During these difficult economic times there are many losers, including our land, water, air, biology and the local population. This is especially amplified by the more than 40-years since the Industry’s fortunes where coupled with those of the community’s. The results of this decoupling can be horribly seen in the our cultural landscape of existing conditions,
This is what I see when I look at existing conditions and opportunities along the southern shores of Lake Michigan here in East Chicago. Below you will find someone else’s vision which is limited to reindustrialize our lakefront.
- A Gated Industrial Community
- Arguably the most polluted waters in the country – the Indiana Harbor Shipping Canal (IHSC)
- Joerse Beach: most contaminated beach in the Great Lakes and third most in the country.
- Arguably the most polluted air-shed in the country – Lake county indiana ranking as the 9th most polluted air-shed in the country with the sources of pollution concentrated on East Chicago’s lakefront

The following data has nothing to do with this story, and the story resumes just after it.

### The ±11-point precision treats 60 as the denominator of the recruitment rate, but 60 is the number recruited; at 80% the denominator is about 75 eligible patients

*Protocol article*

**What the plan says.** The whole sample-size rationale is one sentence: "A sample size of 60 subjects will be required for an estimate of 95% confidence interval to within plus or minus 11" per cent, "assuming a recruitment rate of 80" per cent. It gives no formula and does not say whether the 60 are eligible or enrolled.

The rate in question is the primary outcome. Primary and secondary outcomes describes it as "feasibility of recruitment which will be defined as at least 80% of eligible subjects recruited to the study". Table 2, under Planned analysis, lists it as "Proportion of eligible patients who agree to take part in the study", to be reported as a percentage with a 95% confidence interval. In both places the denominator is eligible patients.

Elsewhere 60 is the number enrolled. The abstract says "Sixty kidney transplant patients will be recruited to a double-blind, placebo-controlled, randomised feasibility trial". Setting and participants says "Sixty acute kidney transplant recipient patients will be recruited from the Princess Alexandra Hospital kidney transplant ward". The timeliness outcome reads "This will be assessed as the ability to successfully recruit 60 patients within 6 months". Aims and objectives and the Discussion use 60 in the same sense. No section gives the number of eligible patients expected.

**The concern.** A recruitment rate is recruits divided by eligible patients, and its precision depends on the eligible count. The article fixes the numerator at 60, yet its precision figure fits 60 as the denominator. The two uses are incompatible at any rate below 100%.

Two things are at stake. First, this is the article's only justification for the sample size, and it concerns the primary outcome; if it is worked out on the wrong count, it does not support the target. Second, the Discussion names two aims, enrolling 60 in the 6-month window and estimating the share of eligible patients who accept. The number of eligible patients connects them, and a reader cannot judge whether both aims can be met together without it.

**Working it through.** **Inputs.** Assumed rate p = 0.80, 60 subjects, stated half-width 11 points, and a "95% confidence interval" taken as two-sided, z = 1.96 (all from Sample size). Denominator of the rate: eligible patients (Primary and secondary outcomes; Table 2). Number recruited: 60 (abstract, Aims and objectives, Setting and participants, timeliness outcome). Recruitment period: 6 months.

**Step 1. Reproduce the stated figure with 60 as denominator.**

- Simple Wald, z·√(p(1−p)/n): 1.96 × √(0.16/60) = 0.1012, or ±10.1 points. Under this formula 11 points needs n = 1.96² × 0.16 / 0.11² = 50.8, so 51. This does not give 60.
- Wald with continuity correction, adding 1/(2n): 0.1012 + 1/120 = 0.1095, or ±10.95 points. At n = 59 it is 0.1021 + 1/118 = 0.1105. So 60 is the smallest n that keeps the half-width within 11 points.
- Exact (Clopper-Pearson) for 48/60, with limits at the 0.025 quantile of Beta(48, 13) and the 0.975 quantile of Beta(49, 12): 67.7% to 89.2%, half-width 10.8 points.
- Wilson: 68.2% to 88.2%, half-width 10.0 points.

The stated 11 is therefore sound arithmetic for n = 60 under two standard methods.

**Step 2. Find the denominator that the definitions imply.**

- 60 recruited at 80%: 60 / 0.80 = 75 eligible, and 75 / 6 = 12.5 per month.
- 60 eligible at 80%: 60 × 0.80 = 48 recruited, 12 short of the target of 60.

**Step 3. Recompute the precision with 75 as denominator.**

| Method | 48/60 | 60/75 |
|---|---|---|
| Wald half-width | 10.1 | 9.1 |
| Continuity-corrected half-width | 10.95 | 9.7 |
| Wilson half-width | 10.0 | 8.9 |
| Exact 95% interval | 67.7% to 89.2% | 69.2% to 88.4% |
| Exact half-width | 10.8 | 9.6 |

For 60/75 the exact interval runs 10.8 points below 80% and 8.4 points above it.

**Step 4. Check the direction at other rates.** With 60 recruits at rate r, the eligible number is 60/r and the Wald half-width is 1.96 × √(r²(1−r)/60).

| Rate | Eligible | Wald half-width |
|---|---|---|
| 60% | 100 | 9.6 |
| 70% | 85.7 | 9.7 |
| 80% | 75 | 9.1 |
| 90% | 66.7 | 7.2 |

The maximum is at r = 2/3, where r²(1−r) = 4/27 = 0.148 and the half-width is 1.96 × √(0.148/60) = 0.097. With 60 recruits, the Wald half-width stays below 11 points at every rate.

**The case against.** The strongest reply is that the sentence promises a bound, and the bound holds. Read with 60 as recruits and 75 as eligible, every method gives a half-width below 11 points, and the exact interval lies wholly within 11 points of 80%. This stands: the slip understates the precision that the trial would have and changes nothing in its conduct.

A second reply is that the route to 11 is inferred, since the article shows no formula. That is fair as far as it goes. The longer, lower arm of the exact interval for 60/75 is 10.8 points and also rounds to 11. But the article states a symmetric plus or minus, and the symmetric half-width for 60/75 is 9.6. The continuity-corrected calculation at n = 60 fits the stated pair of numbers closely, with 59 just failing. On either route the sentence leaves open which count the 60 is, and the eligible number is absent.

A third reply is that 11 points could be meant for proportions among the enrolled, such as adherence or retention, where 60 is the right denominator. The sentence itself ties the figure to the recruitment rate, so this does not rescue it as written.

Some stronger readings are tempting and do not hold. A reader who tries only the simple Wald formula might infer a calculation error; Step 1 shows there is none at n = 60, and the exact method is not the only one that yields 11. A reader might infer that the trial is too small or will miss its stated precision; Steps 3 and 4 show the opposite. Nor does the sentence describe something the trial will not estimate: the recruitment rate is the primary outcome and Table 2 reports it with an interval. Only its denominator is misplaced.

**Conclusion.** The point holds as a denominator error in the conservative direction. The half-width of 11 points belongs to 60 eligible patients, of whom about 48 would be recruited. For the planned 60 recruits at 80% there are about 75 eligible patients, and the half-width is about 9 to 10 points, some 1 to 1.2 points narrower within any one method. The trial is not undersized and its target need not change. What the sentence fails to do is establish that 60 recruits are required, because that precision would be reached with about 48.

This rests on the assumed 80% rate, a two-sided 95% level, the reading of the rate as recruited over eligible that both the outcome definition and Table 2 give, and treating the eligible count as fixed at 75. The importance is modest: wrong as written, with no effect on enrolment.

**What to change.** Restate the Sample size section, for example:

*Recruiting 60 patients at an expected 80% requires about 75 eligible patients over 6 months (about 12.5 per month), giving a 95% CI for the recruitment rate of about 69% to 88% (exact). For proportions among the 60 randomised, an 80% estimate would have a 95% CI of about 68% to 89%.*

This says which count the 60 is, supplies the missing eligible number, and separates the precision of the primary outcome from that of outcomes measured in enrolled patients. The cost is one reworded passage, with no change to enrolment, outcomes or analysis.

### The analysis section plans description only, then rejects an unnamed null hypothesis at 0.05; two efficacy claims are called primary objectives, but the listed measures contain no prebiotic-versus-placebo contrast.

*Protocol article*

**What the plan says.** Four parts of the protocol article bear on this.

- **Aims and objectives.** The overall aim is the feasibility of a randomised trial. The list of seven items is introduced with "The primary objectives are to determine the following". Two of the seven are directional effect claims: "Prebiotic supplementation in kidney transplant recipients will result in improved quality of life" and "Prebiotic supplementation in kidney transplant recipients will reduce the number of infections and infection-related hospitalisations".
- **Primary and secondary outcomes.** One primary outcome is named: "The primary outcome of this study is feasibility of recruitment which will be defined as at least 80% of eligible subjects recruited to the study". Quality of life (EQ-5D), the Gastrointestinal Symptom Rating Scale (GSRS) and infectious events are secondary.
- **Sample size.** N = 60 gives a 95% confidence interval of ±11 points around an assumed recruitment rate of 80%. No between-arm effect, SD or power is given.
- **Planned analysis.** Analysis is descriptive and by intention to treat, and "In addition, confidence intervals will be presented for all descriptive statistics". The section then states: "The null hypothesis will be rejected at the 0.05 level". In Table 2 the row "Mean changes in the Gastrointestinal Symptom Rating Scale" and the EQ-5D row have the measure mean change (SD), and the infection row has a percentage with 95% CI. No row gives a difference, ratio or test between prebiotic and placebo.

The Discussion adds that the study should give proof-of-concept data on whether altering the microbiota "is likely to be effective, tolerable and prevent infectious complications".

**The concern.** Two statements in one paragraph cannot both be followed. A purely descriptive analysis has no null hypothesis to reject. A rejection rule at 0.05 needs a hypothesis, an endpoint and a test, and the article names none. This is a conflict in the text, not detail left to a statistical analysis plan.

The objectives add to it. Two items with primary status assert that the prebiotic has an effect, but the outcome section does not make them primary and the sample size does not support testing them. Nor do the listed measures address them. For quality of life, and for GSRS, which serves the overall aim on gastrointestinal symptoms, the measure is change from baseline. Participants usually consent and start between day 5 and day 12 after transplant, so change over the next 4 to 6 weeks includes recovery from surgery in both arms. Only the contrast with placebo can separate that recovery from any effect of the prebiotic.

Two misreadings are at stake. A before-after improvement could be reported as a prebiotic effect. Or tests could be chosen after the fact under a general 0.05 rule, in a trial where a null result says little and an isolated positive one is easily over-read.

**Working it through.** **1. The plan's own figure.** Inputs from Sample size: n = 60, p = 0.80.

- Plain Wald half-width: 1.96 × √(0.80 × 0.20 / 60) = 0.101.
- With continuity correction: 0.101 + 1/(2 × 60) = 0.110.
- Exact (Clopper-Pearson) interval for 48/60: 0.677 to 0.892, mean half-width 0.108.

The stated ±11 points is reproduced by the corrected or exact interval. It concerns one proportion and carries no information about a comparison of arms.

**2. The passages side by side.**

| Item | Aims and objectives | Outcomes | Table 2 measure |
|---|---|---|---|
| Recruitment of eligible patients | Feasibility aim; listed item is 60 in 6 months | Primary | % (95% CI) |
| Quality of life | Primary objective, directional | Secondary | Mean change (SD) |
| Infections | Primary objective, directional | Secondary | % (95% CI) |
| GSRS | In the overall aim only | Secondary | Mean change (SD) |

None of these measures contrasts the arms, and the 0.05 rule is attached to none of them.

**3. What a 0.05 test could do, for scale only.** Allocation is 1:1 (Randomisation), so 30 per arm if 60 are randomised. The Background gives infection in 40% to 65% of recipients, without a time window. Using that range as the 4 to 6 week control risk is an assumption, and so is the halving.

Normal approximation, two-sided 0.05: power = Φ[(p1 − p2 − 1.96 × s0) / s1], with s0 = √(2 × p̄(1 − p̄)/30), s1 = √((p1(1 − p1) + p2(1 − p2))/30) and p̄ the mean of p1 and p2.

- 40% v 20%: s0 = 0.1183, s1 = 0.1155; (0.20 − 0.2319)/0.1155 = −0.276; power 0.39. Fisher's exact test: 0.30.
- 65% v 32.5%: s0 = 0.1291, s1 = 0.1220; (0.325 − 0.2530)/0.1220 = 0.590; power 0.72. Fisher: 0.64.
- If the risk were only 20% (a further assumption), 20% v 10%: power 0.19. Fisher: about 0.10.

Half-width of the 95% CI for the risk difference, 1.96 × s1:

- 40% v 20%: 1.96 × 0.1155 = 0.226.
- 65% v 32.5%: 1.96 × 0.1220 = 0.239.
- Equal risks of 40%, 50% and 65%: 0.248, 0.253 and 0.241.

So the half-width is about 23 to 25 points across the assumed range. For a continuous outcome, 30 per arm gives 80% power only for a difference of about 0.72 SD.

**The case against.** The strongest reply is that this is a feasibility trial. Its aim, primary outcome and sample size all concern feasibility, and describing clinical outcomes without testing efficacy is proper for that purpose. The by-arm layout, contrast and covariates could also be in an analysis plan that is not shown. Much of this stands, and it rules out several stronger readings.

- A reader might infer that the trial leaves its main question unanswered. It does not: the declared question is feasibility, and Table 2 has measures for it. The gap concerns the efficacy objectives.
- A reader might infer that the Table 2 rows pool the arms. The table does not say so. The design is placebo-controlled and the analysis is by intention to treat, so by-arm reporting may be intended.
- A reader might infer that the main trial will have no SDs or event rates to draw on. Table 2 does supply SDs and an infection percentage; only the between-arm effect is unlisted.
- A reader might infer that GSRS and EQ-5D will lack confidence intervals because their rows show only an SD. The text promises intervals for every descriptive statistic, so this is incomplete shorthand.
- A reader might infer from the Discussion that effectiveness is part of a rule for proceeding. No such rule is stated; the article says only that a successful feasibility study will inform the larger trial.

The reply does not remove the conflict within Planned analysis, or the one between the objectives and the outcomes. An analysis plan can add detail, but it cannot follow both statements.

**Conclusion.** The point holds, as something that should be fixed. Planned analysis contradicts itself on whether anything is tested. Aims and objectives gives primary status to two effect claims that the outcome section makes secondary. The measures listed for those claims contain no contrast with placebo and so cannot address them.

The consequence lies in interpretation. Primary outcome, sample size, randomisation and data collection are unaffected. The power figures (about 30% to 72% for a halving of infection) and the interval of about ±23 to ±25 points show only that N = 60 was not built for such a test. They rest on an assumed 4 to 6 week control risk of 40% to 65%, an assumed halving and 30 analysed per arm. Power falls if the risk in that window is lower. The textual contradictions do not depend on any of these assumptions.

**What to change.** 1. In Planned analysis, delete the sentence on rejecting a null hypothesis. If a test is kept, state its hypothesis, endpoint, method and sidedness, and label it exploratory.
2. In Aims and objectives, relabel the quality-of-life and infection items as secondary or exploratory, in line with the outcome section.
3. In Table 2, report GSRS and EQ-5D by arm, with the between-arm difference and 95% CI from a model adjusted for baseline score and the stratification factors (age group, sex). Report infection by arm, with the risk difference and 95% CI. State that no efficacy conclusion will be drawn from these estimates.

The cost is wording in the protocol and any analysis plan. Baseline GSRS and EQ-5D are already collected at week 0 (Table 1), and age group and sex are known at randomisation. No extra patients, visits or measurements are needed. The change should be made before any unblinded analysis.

- >80% of East Chicago’s land-use is dedicated to heavy industry – ~50 of these industrial lands are out of productive use and considered contaminated, e.g., brownfields
- 14% of East Chicago’s land-use is dedicated Residential – ~17% of these residential properties are apart of a superfund site.
- Immediate access to the world’s greatest freshwater resource
- Adjacent to Chicago
- Diversified land-use and therefore a diversified water-use, air-shed use resulting in a diversified regional economy
In contrast this is what Bill Nagel of the NWI Times, the Forum, Nirpc, and to a real degree many of our environmental groups, such as Save the Dunes, Lee Botts founder of the Lake Michigan Federation, are promoting.
< How dare I include prominent environmentalist as obstacles to environmental, and economic progress>
via [ NWI Times ]
“Blast furnace restart could jump-start 750 jobs – MARKET DEMAND PROMPTS MITTAL TO FIRE UP INDIANA HARBOR WORKS NO. 4 FURNACE” by